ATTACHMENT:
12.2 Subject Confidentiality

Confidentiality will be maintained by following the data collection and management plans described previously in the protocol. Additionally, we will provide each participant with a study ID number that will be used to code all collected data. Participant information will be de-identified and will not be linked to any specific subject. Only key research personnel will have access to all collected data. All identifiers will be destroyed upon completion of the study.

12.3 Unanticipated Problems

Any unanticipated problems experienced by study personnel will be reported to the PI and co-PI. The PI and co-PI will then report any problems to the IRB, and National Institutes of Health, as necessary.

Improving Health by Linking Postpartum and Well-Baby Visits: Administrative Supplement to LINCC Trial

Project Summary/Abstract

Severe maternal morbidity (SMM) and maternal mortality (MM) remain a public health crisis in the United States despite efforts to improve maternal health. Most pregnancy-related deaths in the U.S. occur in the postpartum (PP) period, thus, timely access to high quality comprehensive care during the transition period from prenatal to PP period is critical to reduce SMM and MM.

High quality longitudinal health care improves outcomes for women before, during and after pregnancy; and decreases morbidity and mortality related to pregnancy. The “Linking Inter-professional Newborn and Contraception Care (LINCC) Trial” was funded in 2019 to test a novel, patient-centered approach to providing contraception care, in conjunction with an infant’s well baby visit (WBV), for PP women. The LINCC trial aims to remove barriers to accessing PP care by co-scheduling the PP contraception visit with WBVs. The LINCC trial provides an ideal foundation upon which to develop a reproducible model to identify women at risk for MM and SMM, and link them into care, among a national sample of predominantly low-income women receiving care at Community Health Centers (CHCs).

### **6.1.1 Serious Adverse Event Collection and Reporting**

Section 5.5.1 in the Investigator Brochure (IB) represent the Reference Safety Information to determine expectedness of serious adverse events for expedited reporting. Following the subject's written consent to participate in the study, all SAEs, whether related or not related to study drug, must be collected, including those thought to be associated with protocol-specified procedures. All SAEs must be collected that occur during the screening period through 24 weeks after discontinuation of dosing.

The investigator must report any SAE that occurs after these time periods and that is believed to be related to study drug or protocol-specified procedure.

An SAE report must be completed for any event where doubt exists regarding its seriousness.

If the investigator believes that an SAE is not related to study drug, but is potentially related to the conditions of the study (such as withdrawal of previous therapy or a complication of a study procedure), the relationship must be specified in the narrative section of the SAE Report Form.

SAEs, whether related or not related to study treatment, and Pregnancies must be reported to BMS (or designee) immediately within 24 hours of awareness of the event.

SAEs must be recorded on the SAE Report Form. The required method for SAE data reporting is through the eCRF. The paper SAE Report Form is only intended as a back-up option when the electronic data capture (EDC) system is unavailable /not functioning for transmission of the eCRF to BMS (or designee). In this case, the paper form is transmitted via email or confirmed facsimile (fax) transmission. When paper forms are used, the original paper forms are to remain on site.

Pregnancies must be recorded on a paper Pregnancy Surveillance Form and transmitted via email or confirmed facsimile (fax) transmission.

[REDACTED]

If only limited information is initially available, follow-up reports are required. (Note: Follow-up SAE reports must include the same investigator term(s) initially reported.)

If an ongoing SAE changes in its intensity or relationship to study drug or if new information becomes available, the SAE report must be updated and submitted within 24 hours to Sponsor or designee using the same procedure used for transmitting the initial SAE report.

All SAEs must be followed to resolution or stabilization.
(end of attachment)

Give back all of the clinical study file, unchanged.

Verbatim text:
12.2 Subject Confidentiality

Confidentiality will be maintained by following the data collection and management plans described previously in the protocol. Additionally, we will provide each participant with a study ID number that will be used to code all collected data. Participant information will be de-identified and will not be linked to any specific subject. Only key research personnel will have access to all collected data. All identifiers will be destroyed upon completion of the study.

12.3 Unanticipated Problems

Any unanticipated problems experienced by study personnel will be reported to the PI and co-PI. The PI and co-PI will then report any problems to the IRB, and National Institutes of Health, as necessary.

Improving Health by Linking Postpartum and Well-Baby Visits: Administrative Supplement to LINCC Trial

Project Summary/Abstract

Severe maternal morbidity (SMM) and maternal mortality (MM) remain a public health crisis in the United States despite efforts to improve maternal health. Most pregnancy-related deaths in the U.S. occur in the postpartum (PP) period, thus, timely access to high quality comprehensive care during the transition period from prenatal to PP period is critical to reduce SMM and MM.

High quality longitudinal health care improves outcomes for women before, during and after pregnancy; and decreases morbidity and mortality related to pregnancy. The “Linking Inter-professional Newborn and Contraception Care (LINCC) Trial” was funded in 2019 to test a novel, patient-centered approach to providing contraception care, in conjunction with an infant’s well baby visit (WBV), for PP women. The LINCC trial aims to remove barriers to accessing PP care by co-scheduling the PP contraception visit with WBVs. The LINCC trial provides an ideal foundation upon which to develop a reproducible model to identify women at risk for MM and SMM, and link them into care, among a national sample of predominantly low-income women receiving care at Community Health Centers (CHCs).

### **6.1.1 Serious Adverse Event Collection and Reporting**

Section 5.5.1 in the Investigator Brochure (IB) represent the Reference Safety Information to determine expectedness of serious adverse events for expedited reporting. Following the subject's written consent to participate in the study, all SAEs, whether related or not related to study drug, must be collected, including those thought to be associated with protocol-specified procedures. All SAEs must be collected that occur during the screening period through 24 weeks after discontinuation of dosing.

The investigator must report any SAE that occurs after these time periods and that is believed to be related to study drug or protocol-specified procedure.

An SAE report must be completed for any event where doubt exists regarding its seriousness.

If the investigator believes that an SAE is not related to study drug, but is potentially related to the conditions of the study (such as withdrawal of previous therapy or a complication of a study procedure), the relationship must be specified in the narrative section of the SAE Report Form.

SAEs, whether related or not related to study treatment, and Pregnancies must be reported to BMS (or designee) immediately within 24 hours of awareness of the event.

SAEs must be recorded on the SAE Report Form. The required method for SAE data reporting is through the eCRF. The paper SAE Report Form is only intended as a back-up option when the electronic data capture (EDC) system is unavailable /not functioning for transmission of the eCRF to BMS (or designee). In this case, the paper form is transmitted via email or confirmed facsimile (fax) transmission. When paper forms are used, the original paper forms are to remain on site.

Pregnancies must be recorded on a paper Pregnancy Surveillance Form and transmitted via email or confirmed facsimile (fax) transmission.

[REDACTED]

If only limited information is initially available, follow-up reports are required. (Note: Follow-up SAE reports must include the same investigator term(s) initially reported.)

If an ongoing SAE changes in its intensity or relationship to study drug or if new information becomes available, the SAE report must be updated and submitted within 24 hours to Sponsor or designee using the same procedure used for transmitting the initial SAE report.

All SAEs must be followed to resolution or stabilization.